July 2017

Postcards from London 2017- Part II

Monday was a working from “home” day for me. I worked all day from the flat while Tasia went off to her National Health Service clinical observations. Two things about that:

  • It surprises me how quickly a place becomes “home” if I am comfortable. I love this flat. I love the street noise that lulls me to sleep with my open window. I love making myself a cup of strong French press coffee in the morning. I love looking at the flowers we bought at the Columbia Market. Lots of work got done including my prepared remarks for a Thursday press conference at the meeting.

Work from home Monday messy casual.

  • Tasia had loads of interesting experiences at NHS on day one, but the one that cracked me up the most was one of the doctors asking her “Are you in a sorority?” (No.) And then “Are American sororities like what you see in the movies?” She said the room fell silent as she gave her answer and everyone turned to her with rapt attention.

Once back, Tasia and I walked to Shoreditch and went to The Grocery, a sort of smallish Whole Foods-type store where we bought the makings for sandwiches and some pre-made soups. Some blush wine on the deck was a perfect ending to the evening.

On Tuesday, I met a colleague and collaborator in Canary Wharf. This is a really new, modern part of London. You really don’t feel like you are in London there. It is all skyscrapers and business-types bustling off to their jobs. He and I played a round of what felt like hide and go seek to find each other as it turned out his saying “meet me at the Canada Square exit of the Jubilee line” was too vague. Turns out there are about 4 exits and we were at different ones. We eventually found each other after 1/2 an hour via a combination of phone calls (though it was really hard to hear each other with all the street noise), texts and pictures of where we were standing.

Waiting on a friend in Canary Wharf.

We walked a short ways over to West India Quay where we had a lovely lunch meeting at Browns in a converted warehouse area, and discussed our collaborations including a paper we are working on and a possible grant.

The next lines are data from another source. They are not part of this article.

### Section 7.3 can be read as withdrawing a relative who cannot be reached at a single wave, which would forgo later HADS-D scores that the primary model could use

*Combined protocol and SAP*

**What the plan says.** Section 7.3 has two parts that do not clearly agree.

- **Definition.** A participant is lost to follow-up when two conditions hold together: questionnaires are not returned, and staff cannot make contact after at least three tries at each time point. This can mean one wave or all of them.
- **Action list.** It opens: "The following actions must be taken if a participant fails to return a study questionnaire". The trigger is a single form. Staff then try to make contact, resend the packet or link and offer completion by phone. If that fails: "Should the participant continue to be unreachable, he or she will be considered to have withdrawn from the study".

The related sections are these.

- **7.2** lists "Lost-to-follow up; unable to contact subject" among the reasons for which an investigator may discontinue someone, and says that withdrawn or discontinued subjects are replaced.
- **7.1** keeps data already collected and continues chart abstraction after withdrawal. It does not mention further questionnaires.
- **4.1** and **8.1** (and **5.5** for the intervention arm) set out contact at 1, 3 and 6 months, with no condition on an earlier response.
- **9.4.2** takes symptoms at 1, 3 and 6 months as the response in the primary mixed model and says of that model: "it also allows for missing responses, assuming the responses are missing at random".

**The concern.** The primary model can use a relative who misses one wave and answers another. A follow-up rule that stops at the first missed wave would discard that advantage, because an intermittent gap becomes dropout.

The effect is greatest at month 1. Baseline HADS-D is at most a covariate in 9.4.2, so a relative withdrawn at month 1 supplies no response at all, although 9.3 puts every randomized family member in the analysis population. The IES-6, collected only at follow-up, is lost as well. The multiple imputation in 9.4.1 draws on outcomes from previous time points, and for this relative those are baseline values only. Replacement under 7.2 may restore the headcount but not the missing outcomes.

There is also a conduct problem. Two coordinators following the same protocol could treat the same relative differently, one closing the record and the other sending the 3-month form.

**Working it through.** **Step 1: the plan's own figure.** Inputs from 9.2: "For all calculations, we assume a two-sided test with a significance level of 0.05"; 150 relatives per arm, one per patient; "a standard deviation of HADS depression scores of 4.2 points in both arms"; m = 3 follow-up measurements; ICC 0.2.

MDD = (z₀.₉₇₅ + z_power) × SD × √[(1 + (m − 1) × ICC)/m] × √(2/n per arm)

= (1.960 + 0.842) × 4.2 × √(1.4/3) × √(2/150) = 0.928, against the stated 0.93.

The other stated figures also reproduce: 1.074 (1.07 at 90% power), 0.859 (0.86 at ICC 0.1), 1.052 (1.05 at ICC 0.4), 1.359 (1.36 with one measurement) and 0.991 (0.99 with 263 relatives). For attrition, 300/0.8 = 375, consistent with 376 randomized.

After our meeting, he suggested that I head over to the Docklands Museum in a way that is adorably British: “there is a brilliant exhibit on things they have found while excavating for the new Crossrail like people’s skulls and bones”. This turned out to be a great suggestion as this free museum was awesome. The exhibit on the excavations for the new trainline was truly “brilliant” with vivid displays of finds from the Roman (coins, bones), Medieval (Black Death burial grounds) and Victorian periods (lotsa china and goblets). Other features of the museum include a sobering exhibit on the British role in the slave trade as well as a lively exhibit on the evolution of the Docklands including a simulation of walking thru the Docks in the 1800’s and the role the Docklands played in WWII. I had a funny conversation with one of the staff who asked me where I was from and hearing Michigan, responded “Is that what they called ‘flyover country’? I heard that in a Jason Aldean song”. LOL.

Loads of skulls and bones as promised.

This cracked me up for some reason.

Back to the flat, where I met Tasia and we headed off to the Old Spitalfields Market area for some shopping where we found a shop called Gandys that we loved.